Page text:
Commodity Program Choices Under the 2014 Farm Bill: What Did Delaware and Maryland Producers Choose

Updated: Jul 8, 2020


Aerial image of an empty field (Photo by Edwin Remsberg).
Aerial image of an empty field (Photo by Edwin Remsberg).

Recently USDA’s Farm Service Agency (FSA) released the enrollment data for the commodity programs under the 2014 Farm Bill. FarmdocDaily recently delved into the enrollment data on a national level (Schnitkey et al., 2015). Nationally, the Agricultural Risk Coverage – County Option (ARC-CO) was the overwhelming pick by farmers for the 2014 Farm Bill (Schnitkey, 2015) . ARC-CO was elected on 76 percent of the program acres, followed by the Price Loss Coverage (PLC) program on 23 percent of the program acres, and the Agricultural Risk Coverage – Individual Option (ARC-IC) on less than 1 percent of the program acres (Schnitkey, 2015). This got me curious as to how Maryland and Delaware producers elected to cover their base acres.


Program Choices in the Two States

Maryland producers overwhelmingly elected ARC-CO for corn (94.4 percent), soybeans (96.1 percent), grain sorghum (87 percent), and sunflowers (83.3 percent) base acres (Figure 1). PLC was selected by a majority of Maryland producers with base acres in barley (79.8 percent) and wheat (51.3 percent). Maryland producers with oat base acres almost evenly split oat base acres between ARC-CO (54.2 percent) and PLC (45.8 percent). Around .1 percent of total base acres in Maryland elected the ARC-IC.


Figure 1: Percent of Base Acres Enrolled in ARC and PLC in Maryland for 2014 Farm Bill (Source: USDA-FSA, 2015).
Figure 1: Percent of Base Acres Enrolled in ARC and PLC in Maryland for 2014 Farm Bill (Source: USDA-FSA, 2015).

Delaware producers overwhelmingly elected the ARC-CO program for soybean (97.3 percent), corn (96.4 percent), grain sorghum (86.6 percent), sunflowers (71.2 percent), and oats (66.5 percent) of base acres (Figure 2). PLC was the overwhelming pick for Delaware producers with base acres in barley (63.1 percent) and wheat (63 percent) (Figure 2). Again ARC-IC barely registered in Delaware as it did in Maryland and nationally.

Similar to what was seen nationally by farmdoc Daily, Maryland and Delaware producers did not split protection between ARC-CO and PLC. Instead of splitting between revenue protection and a target price program, the majority of Maryland and Delaware producers elected to go with revenue protection. We can probably also guess that a majority of producers in the two states did not put much value in the Supplemental Cover Option (SCO) since SCO eligibility was based on PLC participation. Maryland oat producers potentially did attempt to split protection between the two programs, unlike the majority of other producers in the region.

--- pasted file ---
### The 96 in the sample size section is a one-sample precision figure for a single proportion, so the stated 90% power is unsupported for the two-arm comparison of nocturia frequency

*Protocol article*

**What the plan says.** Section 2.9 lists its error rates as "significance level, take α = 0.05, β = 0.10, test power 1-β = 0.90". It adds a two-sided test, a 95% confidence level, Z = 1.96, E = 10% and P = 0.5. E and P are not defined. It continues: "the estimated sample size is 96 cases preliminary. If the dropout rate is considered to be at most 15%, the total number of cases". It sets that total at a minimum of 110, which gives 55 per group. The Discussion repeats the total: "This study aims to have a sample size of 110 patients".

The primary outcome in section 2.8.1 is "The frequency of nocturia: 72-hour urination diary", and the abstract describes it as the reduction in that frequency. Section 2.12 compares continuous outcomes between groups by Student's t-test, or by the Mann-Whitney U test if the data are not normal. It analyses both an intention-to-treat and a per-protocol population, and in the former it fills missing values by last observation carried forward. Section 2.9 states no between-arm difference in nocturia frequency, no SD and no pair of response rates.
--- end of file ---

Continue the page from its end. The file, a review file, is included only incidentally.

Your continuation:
Figure 2: Percent of Base Acres Enrolled in ARC and PLC in Delaware for 2014 Farm Bill (Source: USDA-FSA, 2015).
Figure 2: Percent of Base Acres Enrolled in ARC and PLC in Delaware for 2014 Farm Bill (Source: USDA-FSA, 2015).

Base Acre Reallocation

The FSA data also included changes in base acres from 2013 (the last year for the 2008 farm bill programs) and 2014 (the first year for the 2014 farm bill programs). The 2014 farm bill included a one-time opportunity to keep existing base acres or reallocate base acres based on current farming practices. The 2014 farm bill did not include an opportunity to increase total base acres, just reallocate.

Figure 3 highlights the changes Maryland producers made in base acres among commodities. Maryland producers choose to reallocate base acres to corn (an increase of 5.27 percent), soybeans (increase of 1.99 percent), and sunflowers (increase of 20.24 percent). Maryland producers reallocated these base acres from wheat (decrease of 5.64 percent), barley (decrease of 10.74 percent), grain sorghum (decrease of 25.67 percent), and oats (decrease of 35.2 percent).


Figure 3: Percent Change in Base Acres by Crop in Maryland from 2013 to 2014 (Source: USDA-FSA, 2015).
Figure 3: Percent Change in Base Acres by Crop in Maryland from 2013 to 2014 (Source: USDA-FSA, 2015).